ost of the forestry I see in southern Vermont can be
characterized as “hunter-gatherer” forestry: the only
management activity is timber harvesting, and harvesting
is only done when it is profitable. In effect, stands that
can be profitably harvested are “hunted,” and the timber
is gathered. There may be activities associated with the
harvest that cost money, such as invasive plant control, cutting of
unmerchantable trees, and road and landing construction, but the
overall mindset of most foresters and landowners seems to be that
every entry must generate more money than it costs. In my travels, it
appears this practice is common throughout the Northeast.
One consequence of hunter-gatherer forestry is that management
activities are based on existing trees, not on the potential of the land
to grow trees. Thus, an area dominated by multi-stemmed, weevilled
white pine may be left standing, as it would be expensive to harvest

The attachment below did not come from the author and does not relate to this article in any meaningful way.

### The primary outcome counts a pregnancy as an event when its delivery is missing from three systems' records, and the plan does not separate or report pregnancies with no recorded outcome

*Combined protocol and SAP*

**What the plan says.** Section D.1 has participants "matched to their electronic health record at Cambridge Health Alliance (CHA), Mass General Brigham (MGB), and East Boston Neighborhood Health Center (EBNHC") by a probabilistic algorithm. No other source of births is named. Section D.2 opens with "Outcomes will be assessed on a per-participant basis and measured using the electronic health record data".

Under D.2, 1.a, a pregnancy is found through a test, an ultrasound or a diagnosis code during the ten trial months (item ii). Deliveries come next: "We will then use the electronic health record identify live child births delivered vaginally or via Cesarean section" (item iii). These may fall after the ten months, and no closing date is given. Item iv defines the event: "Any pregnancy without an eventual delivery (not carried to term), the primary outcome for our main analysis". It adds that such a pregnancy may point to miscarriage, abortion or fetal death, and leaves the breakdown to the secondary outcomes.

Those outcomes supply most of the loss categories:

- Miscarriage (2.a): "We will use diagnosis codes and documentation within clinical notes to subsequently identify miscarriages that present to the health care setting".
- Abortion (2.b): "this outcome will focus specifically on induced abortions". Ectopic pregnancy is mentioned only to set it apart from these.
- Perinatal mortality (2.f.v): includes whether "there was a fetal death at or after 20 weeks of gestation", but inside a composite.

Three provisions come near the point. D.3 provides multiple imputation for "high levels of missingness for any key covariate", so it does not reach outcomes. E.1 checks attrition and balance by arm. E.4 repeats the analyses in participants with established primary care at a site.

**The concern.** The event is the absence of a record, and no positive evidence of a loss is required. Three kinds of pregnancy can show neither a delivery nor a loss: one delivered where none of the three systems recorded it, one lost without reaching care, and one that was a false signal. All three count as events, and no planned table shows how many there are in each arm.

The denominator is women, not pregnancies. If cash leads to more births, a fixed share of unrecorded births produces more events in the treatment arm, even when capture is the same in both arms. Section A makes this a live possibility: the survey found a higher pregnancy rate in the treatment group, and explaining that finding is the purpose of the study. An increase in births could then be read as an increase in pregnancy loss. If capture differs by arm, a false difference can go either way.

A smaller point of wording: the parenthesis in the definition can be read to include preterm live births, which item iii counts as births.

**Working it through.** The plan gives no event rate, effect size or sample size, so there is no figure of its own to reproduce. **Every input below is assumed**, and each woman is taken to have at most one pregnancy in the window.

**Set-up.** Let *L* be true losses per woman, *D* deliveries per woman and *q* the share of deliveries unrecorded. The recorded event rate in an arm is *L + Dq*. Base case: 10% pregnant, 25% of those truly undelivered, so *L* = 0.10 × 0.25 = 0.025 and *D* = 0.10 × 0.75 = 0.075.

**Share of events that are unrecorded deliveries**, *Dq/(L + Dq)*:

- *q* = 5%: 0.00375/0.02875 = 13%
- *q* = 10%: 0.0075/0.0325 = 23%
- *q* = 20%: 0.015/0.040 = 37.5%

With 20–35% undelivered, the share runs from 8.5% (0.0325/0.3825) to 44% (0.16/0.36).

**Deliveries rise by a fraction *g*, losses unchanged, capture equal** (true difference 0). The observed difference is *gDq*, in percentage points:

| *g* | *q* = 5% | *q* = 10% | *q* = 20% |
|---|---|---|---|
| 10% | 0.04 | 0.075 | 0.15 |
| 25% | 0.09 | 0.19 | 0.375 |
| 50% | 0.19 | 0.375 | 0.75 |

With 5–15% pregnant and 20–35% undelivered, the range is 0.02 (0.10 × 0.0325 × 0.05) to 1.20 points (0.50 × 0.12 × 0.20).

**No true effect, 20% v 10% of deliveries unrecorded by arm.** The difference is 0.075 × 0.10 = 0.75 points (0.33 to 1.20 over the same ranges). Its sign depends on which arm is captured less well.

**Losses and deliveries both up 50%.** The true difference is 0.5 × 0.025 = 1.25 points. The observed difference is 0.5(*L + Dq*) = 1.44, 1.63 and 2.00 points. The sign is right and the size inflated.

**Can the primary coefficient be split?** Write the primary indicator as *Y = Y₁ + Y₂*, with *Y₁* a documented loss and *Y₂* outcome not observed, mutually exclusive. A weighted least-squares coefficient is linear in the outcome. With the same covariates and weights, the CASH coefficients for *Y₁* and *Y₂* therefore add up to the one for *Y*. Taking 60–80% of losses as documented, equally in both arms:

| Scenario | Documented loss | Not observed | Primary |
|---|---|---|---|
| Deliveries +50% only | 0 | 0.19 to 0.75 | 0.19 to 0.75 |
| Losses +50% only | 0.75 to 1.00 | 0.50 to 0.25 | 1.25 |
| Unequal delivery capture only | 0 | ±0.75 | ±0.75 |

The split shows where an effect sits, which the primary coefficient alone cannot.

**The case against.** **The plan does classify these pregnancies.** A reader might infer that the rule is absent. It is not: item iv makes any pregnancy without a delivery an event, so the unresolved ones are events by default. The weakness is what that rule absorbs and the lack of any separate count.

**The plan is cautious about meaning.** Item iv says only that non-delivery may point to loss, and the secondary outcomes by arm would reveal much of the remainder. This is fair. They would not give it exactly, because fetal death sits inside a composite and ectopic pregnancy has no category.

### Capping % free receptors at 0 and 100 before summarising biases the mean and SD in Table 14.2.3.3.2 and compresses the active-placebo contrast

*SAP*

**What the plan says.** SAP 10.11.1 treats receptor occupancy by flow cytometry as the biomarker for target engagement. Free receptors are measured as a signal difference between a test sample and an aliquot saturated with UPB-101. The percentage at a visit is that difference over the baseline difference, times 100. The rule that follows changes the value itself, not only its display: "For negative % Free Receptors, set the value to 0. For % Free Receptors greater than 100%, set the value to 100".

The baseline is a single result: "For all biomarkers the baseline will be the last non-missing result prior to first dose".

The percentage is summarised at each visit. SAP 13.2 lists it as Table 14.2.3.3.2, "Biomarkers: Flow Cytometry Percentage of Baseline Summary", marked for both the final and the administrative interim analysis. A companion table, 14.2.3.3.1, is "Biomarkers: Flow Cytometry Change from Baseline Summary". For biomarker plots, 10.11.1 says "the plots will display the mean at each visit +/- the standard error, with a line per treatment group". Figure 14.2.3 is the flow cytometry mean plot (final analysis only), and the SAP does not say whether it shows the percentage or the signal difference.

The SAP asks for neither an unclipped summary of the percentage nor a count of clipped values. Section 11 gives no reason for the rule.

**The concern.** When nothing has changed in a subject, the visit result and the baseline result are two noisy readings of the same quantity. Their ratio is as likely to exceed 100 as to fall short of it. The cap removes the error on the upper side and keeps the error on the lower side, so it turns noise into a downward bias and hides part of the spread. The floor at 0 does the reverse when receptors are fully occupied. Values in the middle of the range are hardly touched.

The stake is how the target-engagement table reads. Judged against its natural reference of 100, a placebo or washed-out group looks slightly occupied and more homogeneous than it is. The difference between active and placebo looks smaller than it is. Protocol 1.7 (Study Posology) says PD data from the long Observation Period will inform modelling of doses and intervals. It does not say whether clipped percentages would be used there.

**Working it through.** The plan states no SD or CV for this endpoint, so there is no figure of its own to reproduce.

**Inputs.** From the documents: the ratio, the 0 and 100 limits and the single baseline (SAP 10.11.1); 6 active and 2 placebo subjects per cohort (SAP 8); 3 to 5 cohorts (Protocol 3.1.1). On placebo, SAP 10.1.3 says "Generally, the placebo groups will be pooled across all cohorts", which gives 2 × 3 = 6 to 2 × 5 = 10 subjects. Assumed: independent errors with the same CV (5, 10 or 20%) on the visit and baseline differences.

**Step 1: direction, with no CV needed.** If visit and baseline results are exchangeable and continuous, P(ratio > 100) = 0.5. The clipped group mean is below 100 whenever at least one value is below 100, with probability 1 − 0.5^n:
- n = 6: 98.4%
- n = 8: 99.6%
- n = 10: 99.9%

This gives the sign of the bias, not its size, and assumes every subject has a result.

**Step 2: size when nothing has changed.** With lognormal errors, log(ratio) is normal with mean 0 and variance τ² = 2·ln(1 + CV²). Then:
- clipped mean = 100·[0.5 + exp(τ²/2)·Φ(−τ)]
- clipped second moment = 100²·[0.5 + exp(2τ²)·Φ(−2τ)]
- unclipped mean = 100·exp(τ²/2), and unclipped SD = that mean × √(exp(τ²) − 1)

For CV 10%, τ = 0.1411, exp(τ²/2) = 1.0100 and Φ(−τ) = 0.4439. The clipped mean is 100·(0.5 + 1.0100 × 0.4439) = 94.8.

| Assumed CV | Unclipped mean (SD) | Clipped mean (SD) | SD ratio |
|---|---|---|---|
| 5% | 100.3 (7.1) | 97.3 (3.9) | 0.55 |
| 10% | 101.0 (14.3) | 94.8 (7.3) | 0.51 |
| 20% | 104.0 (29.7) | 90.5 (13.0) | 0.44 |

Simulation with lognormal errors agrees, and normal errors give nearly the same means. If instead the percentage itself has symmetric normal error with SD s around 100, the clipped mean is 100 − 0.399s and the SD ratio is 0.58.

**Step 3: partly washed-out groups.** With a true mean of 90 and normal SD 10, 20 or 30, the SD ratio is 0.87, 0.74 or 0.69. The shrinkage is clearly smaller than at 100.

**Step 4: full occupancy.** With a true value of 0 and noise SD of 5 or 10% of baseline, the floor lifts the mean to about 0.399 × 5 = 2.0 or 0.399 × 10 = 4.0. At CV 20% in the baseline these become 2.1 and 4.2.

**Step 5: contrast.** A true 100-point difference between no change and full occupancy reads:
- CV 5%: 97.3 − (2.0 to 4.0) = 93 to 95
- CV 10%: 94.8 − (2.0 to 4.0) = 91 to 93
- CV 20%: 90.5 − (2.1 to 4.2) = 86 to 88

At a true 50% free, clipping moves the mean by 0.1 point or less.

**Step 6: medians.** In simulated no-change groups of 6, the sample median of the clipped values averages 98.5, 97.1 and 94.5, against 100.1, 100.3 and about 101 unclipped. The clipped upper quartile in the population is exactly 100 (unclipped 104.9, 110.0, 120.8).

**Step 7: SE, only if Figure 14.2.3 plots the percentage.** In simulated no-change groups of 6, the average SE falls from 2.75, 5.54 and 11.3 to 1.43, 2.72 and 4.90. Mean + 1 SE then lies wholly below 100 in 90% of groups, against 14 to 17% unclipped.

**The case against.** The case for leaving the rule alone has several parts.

and yield little merchantable product. Similarly, an area of degenerate
hardwoods would likely be seen as not worth harvesting. Since
low-quality trees rarely improve with age, these areas won’t see any
management work in the future, either.
Another consequence of hunter-gatherer forestry is that stands
have to reach large pole/small sawlog size (generally 8 to 12 inches
in diameter at breast height) before the first logging is done, because
smaller trees generally cost more to harvest than the wood is worth.
That means that many stands go unmanaged for the 50 or more years it
takes for the trees to reach this size. During this time, the vast majority
of the tree seedlings that nature has planted will have died, so we may
well have lost the opportunity to select desired species. The trees that
do survive will typically have small crowns and will respond slowly
to a thinning and have an increased risk of epicormic branching. Not
investing early in a stand’s management means that opportunities
to decide on the species composition of the stand – and to increase
growth rates dramatically – have been lost.
Beyond Hunter-Gatherer Forestry:
By Irwin Post
The author and a stand where he’s starting over. Note properly spaced white pine regeneration.